One of the numerous issues to consider when preparing for a response includes ensuring that all appropriate agencies are informed and involved in the planning process. This step is especially relevant when there are legal concerns about proper evidence collection and chain of custody procedures. Also, because animal hoarding cases often attract attention from media, agencies should alert their public information officers. Requests for information from media should be funneled to a single public information officer, designated by the lead agency or community official, who will coordinate with all involved agencies. …

The rest of this article is only available to active members of Questia

Already a member? Log in now.

Notes for this article

Add a new note
If you are trying to select text to create highlights or citations, remember that you must now click or tap on the first word, and then click or tap on the last word.
One moment ...
Default project is now your active project.
Project items

Items saved from this article

This article has been saved
Highlights (0)
Some of your highlights are legacy items.

Highlights saved before July 30, 2012 will not be displayed on their respective source pages.

You can easily re-create the highlights by opening the book page or article, selecting the text, and clicking “Highlight.”

Citations (0)
Some of your citations are legacy items.

Any citation created before July 30, 2012 will labeled as a “Cited page.” New citations will be saved as cited passages, pages or articles.

We also added the ability to view new citations from your projects or the book or article where you created them.

Notes (0)
Bookmarks (0)

You have no saved items from this article

Project items include:
  • Saved book/article
  • Highlights
  • Quotes/citations
  • Notes
  • Bookmarks
Notes
Cite this article

Cited article

Style
Citations are available only to our active members.
Buy instant access to cite pages or passages in MLA, APA and Chicago citation styles.

(Einhorn, 1992, p. 25)

(Einhorn 25)

1. Lois J. Einhorn, Abraham Lincoln, the Orator: Penetrating the Lincoln Legend (Westport, CT: Greenwood Press, 1992), 25, http://www.questia.com/read/27419298.

Cited article

General Public Health Considerations for Responding to Animal Hoarding Cases
Settings

Settings

Typeface
Text size Smaller Larger Reset View mode
Search within

Search within this article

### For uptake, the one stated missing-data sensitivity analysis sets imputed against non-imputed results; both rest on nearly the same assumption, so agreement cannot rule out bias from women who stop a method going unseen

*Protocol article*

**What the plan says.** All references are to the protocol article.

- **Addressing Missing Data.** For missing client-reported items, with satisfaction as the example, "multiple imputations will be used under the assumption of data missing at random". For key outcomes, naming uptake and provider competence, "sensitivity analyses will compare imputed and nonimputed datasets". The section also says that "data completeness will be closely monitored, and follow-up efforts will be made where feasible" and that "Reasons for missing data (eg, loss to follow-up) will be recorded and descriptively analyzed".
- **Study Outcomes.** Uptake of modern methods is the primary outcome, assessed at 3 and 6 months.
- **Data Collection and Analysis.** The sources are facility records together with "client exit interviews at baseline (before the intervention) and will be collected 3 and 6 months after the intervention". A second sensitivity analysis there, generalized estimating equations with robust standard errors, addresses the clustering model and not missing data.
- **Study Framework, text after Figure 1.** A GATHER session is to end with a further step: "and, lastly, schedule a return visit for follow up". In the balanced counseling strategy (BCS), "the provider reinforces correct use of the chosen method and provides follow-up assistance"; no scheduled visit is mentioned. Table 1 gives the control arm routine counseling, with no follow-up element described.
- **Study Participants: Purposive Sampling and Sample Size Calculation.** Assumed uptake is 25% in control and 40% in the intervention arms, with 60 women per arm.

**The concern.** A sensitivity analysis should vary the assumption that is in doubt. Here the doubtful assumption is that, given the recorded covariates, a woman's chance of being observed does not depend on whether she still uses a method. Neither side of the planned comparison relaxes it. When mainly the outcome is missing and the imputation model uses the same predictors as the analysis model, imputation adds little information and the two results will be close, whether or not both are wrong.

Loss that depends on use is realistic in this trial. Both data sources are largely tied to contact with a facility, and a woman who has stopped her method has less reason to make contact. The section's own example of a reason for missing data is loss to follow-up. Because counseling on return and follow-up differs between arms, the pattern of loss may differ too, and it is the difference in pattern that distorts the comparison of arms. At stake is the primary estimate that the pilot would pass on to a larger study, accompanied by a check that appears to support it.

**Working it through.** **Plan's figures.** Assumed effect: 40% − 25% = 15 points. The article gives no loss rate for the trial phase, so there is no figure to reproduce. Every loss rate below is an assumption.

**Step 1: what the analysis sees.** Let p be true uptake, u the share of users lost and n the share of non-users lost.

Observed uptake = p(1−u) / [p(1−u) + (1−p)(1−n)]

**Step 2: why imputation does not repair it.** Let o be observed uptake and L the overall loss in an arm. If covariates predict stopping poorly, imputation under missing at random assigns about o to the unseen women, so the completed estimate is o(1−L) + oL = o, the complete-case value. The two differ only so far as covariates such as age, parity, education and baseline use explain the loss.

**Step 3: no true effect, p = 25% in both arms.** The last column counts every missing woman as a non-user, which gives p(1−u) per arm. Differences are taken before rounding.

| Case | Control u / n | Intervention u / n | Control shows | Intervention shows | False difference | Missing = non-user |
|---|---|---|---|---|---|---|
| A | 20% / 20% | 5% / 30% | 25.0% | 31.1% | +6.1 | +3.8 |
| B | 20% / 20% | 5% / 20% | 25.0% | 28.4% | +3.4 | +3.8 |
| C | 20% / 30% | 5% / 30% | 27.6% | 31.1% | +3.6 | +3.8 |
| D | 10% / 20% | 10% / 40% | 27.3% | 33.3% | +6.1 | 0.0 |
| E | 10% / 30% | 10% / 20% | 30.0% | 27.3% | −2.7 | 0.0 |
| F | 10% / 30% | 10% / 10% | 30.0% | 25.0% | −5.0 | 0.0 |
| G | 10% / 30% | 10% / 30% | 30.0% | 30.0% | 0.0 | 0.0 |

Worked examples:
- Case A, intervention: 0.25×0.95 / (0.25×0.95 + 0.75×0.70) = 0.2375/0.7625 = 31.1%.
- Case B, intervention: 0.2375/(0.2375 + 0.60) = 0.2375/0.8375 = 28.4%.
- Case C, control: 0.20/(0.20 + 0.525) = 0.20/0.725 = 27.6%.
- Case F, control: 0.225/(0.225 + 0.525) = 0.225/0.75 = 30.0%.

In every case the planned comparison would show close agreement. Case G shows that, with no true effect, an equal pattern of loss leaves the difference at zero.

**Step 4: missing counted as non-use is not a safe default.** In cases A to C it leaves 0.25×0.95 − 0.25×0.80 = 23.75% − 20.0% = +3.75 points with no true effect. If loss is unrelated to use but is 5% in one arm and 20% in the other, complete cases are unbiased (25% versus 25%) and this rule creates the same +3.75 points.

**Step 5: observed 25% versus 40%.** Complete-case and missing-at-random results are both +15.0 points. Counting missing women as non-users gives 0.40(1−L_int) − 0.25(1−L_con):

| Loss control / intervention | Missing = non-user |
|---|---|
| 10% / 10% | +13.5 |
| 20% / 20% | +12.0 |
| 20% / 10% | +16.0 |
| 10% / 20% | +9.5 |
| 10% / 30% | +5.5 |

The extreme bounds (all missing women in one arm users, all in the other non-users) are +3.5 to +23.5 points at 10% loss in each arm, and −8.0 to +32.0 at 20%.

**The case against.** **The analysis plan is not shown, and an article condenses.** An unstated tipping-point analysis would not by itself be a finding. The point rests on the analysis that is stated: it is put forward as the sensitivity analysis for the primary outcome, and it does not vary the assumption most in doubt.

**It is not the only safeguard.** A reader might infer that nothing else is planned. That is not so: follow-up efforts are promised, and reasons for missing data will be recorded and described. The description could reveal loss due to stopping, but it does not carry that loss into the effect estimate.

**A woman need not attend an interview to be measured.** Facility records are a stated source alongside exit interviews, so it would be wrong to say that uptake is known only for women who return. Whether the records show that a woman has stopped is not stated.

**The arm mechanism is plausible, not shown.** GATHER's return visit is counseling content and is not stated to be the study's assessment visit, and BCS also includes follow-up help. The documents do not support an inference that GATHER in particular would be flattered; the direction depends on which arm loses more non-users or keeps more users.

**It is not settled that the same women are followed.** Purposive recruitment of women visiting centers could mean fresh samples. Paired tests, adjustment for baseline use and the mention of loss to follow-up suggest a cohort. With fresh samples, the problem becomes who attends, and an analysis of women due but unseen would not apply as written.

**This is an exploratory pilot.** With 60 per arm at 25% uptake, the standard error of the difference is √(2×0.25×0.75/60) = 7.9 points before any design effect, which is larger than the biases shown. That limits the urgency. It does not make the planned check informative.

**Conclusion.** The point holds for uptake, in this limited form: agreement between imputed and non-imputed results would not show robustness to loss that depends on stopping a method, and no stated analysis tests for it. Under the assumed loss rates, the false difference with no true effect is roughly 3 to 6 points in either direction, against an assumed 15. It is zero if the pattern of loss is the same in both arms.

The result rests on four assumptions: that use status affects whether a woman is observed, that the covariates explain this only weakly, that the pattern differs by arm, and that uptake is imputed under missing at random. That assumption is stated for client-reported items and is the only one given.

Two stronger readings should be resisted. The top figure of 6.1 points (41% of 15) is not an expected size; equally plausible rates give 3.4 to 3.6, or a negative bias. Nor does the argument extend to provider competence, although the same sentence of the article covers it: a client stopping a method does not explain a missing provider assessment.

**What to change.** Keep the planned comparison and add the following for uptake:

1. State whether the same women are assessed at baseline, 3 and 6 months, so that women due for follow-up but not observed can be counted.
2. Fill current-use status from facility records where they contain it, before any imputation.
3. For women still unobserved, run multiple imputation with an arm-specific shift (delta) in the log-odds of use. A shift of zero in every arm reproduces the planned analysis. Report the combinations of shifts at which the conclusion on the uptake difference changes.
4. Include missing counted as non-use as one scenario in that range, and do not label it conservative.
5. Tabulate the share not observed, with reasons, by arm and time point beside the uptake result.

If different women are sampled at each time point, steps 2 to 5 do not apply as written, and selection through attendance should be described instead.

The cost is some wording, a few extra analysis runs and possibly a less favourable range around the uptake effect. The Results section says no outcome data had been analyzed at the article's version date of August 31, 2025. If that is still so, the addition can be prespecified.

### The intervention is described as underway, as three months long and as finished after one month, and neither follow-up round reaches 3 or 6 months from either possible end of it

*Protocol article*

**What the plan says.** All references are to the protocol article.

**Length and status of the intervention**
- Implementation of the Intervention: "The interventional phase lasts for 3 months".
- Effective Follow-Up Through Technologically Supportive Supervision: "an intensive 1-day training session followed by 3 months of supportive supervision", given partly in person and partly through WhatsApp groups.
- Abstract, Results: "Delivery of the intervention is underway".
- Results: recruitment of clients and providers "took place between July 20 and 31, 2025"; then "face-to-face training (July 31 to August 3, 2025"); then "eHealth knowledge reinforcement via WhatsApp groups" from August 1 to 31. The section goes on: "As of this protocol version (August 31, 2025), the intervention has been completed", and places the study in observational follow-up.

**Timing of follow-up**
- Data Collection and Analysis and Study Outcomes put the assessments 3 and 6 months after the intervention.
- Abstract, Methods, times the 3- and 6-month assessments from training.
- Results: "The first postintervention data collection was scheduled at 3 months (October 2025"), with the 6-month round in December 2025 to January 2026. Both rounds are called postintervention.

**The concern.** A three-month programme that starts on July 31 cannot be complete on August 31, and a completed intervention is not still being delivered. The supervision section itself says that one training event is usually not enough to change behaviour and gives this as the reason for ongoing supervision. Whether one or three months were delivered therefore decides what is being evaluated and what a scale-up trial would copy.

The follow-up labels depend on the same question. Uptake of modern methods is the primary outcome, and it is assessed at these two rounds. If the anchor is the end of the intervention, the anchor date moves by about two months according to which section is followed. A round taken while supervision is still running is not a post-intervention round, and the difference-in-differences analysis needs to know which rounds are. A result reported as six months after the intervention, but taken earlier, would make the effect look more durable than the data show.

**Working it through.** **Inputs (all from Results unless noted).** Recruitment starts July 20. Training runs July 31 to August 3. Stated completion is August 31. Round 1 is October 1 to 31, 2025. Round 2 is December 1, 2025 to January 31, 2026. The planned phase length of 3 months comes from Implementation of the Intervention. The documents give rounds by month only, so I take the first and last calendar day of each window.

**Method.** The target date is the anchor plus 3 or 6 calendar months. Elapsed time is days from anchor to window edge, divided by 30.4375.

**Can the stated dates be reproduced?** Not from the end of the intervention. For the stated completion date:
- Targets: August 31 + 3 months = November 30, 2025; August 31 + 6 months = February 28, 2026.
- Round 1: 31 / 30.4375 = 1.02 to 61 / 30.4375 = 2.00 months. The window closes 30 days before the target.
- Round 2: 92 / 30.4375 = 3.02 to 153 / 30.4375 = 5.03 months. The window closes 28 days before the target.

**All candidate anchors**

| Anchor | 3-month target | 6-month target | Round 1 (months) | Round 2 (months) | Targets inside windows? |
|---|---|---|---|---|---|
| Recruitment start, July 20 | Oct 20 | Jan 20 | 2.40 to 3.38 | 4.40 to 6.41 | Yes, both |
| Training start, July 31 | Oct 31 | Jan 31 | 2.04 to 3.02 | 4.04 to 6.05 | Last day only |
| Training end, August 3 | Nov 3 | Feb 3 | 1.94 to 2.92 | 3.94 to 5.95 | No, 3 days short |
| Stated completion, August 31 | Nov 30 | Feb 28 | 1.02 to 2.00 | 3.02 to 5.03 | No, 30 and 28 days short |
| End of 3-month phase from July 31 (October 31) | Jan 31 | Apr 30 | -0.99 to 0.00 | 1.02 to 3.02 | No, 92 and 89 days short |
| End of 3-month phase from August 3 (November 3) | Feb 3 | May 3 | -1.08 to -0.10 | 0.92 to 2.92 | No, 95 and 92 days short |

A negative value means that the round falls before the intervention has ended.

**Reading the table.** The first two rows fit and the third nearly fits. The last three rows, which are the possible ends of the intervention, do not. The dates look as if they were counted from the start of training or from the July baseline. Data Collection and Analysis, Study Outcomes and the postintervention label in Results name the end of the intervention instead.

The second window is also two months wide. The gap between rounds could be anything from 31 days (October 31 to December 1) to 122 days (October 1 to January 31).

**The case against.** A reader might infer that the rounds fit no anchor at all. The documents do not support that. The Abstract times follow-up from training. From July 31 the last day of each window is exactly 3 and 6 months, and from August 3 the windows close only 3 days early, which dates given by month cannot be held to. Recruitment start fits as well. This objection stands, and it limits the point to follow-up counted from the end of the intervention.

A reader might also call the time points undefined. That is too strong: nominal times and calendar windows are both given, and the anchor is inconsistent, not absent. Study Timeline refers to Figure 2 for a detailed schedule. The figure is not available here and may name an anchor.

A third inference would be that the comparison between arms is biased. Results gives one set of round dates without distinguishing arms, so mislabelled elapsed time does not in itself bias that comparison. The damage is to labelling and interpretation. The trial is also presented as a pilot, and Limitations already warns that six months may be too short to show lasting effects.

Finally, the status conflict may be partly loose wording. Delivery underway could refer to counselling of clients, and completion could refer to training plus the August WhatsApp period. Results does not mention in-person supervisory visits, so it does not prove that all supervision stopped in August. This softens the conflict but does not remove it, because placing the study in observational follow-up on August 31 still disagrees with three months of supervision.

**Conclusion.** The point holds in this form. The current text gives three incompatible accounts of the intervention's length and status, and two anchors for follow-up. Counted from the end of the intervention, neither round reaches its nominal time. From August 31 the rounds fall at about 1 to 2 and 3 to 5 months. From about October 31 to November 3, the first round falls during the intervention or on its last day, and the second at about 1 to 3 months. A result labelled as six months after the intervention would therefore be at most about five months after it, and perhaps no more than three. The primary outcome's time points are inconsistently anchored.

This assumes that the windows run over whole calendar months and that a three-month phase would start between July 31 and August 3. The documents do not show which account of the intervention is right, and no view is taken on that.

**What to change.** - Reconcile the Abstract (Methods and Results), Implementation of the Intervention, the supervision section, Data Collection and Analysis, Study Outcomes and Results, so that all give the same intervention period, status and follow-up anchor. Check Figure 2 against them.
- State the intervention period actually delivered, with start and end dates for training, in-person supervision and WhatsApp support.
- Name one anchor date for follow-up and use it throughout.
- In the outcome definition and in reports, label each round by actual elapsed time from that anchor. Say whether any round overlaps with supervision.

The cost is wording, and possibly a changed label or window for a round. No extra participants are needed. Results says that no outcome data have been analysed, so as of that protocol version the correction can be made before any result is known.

Look up

Look up a word

  • Dictionary
  • Thesaurus
Please submit a word or phrase above.
Print this page

Print this page

Why can't I print more than one page at a time?

Help
Full screen

matching results for page

    Questia reader help

    How to highlight and cite specific passages

    1. Click or tap the first word you want to select.
    2. Click or tap the last word you want to select, and you’ll see everything in between get selected.
    3. You’ll then get a menu of options like creating a highlight or a citation from that passage of text.

    OK, got it!

    Cited passage

    Style
    Citations are available only to our active members.
    Buy instant access to cite pages or passages in MLA, APA and Chicago citation styles.

    "Portraying himself as an honest, ordinary person helped Lincoln identify with his audiences." (Einhorn, 1992, p. 25).

    "Portraying himself as an honest, ordinary person helped Lincoln identify with his audiences." (Einhorn 25)

    "Portraying himself as an honest, ordinary person helped Lincoln identify with his audiences."1

    1. Lois J. Einhorn, Abraham Lincoln, the Orator: Penetrating the Lincoln Legend (Westport, CT: Greenwood Press, 1992), 25, http://www.questia.com/read/27419298.

    Cited passage

    Thanks for trying Questia!

    Please continue trying out our research tools, but please note, full functionality is available only to our active members.

    Your work will be lost once you leave this Web page.

    Buy instant access to save your work.

    Already a member? Log in now.

    Oops!

    An unknown error has occurred. Please click the button below to reload the page. If the problem persists, please try again in a little while.